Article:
Police officers highly motivated by supervisor scrutiny

A study from the Princeton University shows that police officers are highly responsive to the scrutiny of their superiors.

The findings suggest that rules and supervision can be effective at reforming police behaviour. The study examines millions of police records from the New York Police Department's (NYPD) stop-question-and-frisk program -- a controversial police tactic wherein officers detain, question and potentially search pedestrians. Unlike previous research, the study is among the first to examine a rare case in which police behaviour was recorded with very high frequency before and after an unanticipated procedural change.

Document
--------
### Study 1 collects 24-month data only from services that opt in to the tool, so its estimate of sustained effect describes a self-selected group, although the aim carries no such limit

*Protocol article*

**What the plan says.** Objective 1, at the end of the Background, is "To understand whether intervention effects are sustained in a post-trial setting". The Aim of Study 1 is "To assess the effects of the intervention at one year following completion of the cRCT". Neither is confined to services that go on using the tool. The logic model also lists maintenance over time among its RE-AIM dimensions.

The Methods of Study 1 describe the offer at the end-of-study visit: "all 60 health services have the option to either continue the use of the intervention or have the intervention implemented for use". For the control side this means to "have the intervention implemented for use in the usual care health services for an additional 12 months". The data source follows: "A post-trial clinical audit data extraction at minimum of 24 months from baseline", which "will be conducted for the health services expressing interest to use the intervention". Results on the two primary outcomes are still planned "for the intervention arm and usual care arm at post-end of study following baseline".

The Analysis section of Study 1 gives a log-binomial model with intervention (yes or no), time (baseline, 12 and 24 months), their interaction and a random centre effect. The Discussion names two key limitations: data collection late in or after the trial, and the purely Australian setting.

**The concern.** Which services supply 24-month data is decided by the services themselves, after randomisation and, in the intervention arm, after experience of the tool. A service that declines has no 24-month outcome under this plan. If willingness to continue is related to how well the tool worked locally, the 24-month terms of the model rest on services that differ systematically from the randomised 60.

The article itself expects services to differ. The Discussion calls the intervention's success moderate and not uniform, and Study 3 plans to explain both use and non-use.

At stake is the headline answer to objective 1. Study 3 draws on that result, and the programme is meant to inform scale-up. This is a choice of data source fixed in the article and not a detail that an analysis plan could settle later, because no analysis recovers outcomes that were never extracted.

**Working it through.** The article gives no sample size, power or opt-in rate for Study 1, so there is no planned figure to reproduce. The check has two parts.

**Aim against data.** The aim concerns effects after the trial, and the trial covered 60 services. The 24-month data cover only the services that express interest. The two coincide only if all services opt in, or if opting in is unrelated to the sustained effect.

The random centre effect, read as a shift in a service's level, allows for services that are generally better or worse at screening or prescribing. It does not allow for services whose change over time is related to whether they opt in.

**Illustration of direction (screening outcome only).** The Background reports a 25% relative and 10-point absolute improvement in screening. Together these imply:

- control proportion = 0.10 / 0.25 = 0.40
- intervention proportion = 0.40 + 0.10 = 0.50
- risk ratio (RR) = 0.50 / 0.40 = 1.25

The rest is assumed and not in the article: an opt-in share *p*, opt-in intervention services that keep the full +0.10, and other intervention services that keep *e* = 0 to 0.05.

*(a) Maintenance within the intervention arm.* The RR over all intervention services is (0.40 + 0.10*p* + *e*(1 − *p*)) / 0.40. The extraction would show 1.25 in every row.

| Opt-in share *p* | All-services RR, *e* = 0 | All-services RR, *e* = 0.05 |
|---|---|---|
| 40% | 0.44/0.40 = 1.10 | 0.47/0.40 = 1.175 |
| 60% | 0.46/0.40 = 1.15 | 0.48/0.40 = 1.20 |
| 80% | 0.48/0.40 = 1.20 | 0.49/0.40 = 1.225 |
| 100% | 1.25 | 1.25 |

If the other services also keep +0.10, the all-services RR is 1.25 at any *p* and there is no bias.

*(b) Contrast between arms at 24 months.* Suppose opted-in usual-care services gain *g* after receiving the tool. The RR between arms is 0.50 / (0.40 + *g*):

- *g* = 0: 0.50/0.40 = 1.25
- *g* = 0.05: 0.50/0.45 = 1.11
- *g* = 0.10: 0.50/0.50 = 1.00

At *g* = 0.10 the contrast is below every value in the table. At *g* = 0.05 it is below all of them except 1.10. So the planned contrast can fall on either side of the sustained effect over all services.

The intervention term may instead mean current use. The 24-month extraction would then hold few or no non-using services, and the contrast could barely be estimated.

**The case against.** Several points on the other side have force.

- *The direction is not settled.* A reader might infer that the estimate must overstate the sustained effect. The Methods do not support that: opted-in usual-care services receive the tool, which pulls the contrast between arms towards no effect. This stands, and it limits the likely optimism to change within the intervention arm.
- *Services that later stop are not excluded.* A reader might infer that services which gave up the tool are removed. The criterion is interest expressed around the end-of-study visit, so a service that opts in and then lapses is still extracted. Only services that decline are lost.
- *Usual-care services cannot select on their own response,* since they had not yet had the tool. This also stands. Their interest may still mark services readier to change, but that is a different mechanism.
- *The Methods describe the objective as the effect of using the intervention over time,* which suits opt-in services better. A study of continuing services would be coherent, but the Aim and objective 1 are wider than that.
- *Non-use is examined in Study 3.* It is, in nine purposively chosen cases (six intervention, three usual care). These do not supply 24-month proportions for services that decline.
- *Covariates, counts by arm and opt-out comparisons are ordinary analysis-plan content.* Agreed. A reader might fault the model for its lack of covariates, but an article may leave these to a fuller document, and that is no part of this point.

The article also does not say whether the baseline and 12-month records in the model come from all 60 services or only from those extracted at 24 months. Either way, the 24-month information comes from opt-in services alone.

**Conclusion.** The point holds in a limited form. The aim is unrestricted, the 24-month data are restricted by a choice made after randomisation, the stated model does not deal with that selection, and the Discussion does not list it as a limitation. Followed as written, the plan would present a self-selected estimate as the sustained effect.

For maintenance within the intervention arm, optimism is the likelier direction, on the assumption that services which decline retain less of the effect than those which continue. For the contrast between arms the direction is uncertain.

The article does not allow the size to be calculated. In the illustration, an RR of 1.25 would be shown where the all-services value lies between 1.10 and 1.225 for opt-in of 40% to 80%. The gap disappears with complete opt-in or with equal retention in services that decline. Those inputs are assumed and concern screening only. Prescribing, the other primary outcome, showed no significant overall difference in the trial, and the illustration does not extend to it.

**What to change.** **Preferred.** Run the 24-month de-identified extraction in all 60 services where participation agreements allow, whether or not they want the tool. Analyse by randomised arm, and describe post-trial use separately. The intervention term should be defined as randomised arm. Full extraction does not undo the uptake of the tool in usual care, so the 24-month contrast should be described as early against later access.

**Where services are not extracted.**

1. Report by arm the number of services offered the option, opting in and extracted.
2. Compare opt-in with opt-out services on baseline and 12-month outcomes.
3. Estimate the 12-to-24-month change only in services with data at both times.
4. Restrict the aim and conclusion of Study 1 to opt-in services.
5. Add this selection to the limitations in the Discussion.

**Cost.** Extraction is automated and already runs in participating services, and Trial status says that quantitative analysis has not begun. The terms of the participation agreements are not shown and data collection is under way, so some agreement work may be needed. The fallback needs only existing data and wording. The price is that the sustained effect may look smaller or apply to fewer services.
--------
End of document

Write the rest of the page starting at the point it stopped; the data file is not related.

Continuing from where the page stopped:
The study, "Modern Police Tactics, Police-Citizen Interactions, and the Prospects for Reform," was part of dissertation work funded by a National Science Foundation dissertation completion grant.

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